post #10 of 19
Originally Posted by kdskis2 View Post
Alot more runs (50 something??), and a really decent base village, however the village is on top instead of at the bottom. How weird is that? You can also ski Silvercreek and there is a shuttle that runs btw the two (a couple of miles distance?).
Cup Run is the longest at Snowshoe (over a mile?). Nothing like that even close at the NC resorts.
Silver Creek area is included in the 50 something runs, as are many tiny traverses. Lines will be a problem at Snowshoe on weekends as well. Cupp and Shay's are decent runs though, and are the only ones at the Shoe that have the 1500 vert ft. that they claim. The rest of the normal runs are probably ~700-800 ft and Silver Creek less than that.
post #11 of 19

Welcome back to the south. This is also my first post (hi all!), so it might as well be to commiserate with a neighbor. I'm a relocated nawthunah myself, but have had nine years to scope things out.

Here's a good link, covering all major (and minor) ski areas in the Southeast. Just click on the right side, and each is summarized with mtn specs, snow conditions, maps, driving directions, etc. Each also has its own website, but this brings them all together:


I have skied 7-8 of the areas in NC, VA and WV. As others have already warned, this is not the West... but it BEATS NOT SKIING. As also noted, we have been getting snow lately (including today in Tar Heel country, where schools close with 1/4 inch). The Blue Ridge Mountains in NC have highest elevations east of Rockies (6000 ft), with several resorts at 4-5000, so most have good coverage with snowmaking temps. I think all have night skiing. Beware that lift tickets cost more than real hills in Montana, which sucks for what you get.

On specific resorts:

SNOWSHOE in WV is billed as the biggest and closest to what others might consider "real." It's a longer hike for me, but might be the best hike for you, as kdskis2 suggested.

SUGAR MTN has longest run of 1.5 miles (ok... probably measuring access sideroads), and a little variety. Lifts can be crowded, per Lonnie.

SKI BEECH is "highest incorporated town in eastern US"... or something like that, and comparable to Sugar. 80" annual snowfall. Bavarian Village type feel, with skating rink. You can ski Sugar one day and Beech the next... few miles apart in Banner Elk.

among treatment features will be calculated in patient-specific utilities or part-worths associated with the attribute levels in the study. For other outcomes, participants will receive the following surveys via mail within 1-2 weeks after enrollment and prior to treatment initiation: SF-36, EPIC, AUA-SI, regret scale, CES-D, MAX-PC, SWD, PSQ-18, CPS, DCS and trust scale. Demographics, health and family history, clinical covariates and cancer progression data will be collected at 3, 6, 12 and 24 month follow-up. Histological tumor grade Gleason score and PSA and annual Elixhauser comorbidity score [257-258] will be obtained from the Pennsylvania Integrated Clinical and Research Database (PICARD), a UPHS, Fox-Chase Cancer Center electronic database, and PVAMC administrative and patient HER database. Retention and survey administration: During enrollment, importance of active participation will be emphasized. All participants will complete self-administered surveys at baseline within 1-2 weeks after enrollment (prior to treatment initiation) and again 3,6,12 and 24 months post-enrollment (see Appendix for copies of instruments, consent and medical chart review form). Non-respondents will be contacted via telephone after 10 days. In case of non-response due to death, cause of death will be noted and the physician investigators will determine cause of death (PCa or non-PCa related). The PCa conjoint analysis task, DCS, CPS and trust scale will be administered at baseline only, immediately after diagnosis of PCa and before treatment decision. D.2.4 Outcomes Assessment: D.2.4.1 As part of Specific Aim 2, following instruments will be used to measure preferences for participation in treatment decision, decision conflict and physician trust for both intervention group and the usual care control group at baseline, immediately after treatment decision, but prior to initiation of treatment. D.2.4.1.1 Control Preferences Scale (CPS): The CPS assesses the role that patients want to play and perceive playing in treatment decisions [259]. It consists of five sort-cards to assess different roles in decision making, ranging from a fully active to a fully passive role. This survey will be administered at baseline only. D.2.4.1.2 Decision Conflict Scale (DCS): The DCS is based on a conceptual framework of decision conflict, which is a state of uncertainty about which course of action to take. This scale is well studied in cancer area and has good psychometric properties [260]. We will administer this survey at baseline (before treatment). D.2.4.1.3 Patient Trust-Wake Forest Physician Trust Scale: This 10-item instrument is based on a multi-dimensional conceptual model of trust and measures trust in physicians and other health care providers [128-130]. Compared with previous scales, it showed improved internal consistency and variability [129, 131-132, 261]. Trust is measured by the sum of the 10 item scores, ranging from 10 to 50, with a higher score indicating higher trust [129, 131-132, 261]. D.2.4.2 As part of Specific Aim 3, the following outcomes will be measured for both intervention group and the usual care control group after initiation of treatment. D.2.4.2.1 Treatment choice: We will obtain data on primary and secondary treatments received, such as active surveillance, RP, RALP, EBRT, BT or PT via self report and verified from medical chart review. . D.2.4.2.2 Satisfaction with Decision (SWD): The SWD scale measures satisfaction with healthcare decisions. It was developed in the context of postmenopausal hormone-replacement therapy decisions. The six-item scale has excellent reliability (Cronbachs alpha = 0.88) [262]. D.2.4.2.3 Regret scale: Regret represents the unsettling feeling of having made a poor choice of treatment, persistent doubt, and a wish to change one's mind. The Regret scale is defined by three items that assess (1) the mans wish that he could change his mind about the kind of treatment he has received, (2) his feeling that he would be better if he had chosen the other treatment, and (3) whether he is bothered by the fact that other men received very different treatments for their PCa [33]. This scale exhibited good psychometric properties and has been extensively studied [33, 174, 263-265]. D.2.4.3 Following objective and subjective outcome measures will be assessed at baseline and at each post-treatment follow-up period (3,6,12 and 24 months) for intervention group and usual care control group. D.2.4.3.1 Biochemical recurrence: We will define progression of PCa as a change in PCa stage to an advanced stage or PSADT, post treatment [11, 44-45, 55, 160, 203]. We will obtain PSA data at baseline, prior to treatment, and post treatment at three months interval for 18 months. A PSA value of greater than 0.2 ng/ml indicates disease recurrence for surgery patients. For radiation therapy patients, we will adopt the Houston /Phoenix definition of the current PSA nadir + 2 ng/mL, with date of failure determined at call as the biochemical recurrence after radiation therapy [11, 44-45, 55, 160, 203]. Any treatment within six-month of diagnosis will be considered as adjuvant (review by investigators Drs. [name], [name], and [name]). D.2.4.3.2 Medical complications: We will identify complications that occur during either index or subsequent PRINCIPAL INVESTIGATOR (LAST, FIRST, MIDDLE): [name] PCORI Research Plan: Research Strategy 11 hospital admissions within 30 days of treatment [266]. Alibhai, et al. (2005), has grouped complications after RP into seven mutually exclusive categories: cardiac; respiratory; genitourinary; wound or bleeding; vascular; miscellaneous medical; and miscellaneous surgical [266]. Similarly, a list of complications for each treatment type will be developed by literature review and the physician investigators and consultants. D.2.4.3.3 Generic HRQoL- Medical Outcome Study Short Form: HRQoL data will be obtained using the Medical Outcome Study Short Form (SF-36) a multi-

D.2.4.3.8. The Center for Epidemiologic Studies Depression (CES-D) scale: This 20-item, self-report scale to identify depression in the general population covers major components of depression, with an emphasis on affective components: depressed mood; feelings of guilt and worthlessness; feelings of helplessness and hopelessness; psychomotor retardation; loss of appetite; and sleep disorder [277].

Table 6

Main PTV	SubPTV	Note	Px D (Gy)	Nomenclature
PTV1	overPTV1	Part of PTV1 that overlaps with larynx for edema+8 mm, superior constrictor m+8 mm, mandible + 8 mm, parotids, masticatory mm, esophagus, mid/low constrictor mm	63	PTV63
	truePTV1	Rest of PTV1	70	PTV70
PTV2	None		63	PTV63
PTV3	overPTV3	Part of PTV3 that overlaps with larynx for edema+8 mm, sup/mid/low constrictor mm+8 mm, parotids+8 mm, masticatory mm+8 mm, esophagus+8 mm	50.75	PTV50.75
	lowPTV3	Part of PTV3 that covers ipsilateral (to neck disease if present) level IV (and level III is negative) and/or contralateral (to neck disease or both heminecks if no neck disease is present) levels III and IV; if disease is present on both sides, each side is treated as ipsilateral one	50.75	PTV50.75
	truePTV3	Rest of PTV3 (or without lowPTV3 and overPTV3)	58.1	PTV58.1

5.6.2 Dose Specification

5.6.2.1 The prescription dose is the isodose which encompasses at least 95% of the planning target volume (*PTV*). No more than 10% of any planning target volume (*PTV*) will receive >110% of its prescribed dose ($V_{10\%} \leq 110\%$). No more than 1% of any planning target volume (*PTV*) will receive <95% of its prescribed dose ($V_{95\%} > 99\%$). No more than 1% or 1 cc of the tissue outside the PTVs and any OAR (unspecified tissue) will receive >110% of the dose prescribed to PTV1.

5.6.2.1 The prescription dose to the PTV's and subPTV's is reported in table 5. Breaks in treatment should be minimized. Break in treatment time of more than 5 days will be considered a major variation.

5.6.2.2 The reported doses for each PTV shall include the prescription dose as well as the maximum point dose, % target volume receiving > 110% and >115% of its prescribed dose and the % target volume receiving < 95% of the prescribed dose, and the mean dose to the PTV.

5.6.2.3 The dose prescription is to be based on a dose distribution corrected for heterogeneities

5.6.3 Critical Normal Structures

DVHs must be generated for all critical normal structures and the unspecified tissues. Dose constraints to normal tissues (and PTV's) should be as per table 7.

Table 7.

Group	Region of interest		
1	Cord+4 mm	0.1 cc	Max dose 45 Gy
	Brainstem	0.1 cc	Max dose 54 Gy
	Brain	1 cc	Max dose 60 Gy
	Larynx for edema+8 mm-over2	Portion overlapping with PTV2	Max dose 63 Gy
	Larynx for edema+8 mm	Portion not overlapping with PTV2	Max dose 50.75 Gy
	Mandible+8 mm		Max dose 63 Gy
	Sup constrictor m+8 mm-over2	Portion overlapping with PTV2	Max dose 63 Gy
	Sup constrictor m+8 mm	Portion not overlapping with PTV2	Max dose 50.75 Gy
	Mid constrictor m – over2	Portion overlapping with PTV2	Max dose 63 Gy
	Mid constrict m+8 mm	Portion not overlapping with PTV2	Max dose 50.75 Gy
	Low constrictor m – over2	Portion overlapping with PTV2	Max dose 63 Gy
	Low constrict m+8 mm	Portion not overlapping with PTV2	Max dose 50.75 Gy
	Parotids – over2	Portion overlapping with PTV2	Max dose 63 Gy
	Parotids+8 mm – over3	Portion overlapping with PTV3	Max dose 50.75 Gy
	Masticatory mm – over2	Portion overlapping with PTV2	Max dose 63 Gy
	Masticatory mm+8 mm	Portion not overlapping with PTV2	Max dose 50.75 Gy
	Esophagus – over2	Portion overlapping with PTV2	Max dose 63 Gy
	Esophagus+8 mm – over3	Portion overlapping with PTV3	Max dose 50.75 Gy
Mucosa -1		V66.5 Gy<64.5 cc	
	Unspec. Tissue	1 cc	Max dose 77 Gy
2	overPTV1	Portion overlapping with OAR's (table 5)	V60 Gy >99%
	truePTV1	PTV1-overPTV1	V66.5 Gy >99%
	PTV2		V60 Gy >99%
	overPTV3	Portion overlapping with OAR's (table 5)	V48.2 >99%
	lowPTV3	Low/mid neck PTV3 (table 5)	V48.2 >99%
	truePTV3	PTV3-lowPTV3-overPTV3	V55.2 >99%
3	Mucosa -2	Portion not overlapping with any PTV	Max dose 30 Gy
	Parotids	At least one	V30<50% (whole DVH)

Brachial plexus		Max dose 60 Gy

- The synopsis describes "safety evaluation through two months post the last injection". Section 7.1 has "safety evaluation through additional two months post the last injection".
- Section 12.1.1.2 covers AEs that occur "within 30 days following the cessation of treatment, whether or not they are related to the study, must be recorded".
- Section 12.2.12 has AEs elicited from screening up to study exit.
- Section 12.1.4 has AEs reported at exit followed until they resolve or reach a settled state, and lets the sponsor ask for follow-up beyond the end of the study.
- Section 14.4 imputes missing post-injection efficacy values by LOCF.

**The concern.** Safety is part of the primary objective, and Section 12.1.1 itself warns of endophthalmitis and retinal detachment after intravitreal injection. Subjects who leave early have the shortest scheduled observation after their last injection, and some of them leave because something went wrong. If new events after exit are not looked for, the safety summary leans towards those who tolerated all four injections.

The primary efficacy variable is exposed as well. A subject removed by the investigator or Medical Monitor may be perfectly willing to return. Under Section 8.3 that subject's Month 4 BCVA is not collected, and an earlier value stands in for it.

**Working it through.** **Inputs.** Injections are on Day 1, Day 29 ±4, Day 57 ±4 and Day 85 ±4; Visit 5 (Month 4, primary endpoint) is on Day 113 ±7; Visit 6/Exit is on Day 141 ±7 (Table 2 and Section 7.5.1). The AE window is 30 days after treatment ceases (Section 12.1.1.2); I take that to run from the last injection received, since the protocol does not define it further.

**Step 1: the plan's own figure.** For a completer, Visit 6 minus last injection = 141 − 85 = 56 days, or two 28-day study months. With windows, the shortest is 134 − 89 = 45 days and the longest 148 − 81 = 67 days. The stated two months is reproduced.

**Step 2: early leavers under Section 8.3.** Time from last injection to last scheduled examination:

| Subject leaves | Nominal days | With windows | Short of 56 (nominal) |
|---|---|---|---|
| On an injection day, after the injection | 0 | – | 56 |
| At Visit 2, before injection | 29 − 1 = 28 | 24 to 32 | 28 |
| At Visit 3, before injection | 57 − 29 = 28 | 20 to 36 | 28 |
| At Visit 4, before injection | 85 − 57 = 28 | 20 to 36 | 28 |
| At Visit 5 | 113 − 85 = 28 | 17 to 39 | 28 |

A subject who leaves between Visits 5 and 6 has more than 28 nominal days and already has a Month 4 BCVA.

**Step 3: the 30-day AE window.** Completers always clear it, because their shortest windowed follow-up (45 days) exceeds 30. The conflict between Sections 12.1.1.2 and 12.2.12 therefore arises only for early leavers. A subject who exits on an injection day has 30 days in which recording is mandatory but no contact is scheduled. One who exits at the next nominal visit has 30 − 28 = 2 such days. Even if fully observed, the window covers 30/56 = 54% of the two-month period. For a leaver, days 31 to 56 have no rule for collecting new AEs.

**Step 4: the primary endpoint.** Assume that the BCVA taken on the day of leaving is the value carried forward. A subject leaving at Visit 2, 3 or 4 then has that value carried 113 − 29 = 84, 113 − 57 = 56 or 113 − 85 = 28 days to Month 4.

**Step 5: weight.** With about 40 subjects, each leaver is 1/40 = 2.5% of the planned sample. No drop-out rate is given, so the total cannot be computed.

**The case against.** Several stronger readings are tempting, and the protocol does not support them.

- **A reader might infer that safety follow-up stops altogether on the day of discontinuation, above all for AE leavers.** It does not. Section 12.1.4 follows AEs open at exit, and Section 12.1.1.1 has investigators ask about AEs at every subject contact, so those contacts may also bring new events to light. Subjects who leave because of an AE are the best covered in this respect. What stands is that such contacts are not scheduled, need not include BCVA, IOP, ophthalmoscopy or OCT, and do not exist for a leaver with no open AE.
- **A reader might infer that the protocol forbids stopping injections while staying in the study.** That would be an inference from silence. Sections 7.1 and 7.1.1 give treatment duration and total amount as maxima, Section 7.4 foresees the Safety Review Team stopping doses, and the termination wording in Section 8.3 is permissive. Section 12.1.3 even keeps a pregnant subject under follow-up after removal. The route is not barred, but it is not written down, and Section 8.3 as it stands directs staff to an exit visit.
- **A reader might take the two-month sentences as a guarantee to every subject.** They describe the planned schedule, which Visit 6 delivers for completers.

WINTERGREEN is up near Charlotteville, VA... but must be even farther for you, and gets lots of traffic from DC area.

From there it drops off even more (no snide comments from those more fortunate!). APPALACHIAN and HAWKSNEST are close to our cabin, so I suffer for 1/2 day sessions, but you don't want to drive your distance for 4-600 ft of vertical drop. Actually, CATALOOCHEE might be closest for you, in very western tip of NC, on the opposite side of Great Smoky Natl Park from you... I haven't skied, but may be more like last two mentioned.

Have fun, wherever you go.
post #12 of 19
Originally Posted by Moebius View Post
So does anyone have any experience with Sugar? Conditions, crowds, staff?
Sugar has the best conditions in NC that I know of. They have improved thier snow making and grooming over the years and they dont have as much ice as in the past. I live within a couple of hours and can be a opportunist. We also ski alot during the week and at night to beat the crowds. Even on weekends I've never waited more the 10 or 15 mins in a lift line. I like Beech mtn but it's really windy up there and the conditions do tend to be icy. Hawksnest is smaller but is ok. There all really close together and if your planning on going soon you should hit some pretty decent conditions. You could ski one each day for three days and have some fun. Go to weather.com and type in Banner Elk NC so you can track the weather in the area. As long as the lows are mostly in the teens and low twenties the conditions will be good. I agree with some of the other guys Snow Shoe is the best if you can swing it. NC would probably be better on your pocket though. Check out www.skinc.com.
post #13 of 19
Why waste your time drivind 8- 10 hours? I got a round trip ticket from Birmingham to SLC for $258 on American. I will hit the ground at 10:55 AM and ski free with a Quickstart pass that afternoon.
post #14 of 19
You can get from Memphis to Taos, NM in 16 hours of driving. Find a couple people to split gas costs and go for it! Shoot, with some driving help, that's doable for a couple long weekends a winter.
post #15 of 19
Thread Starter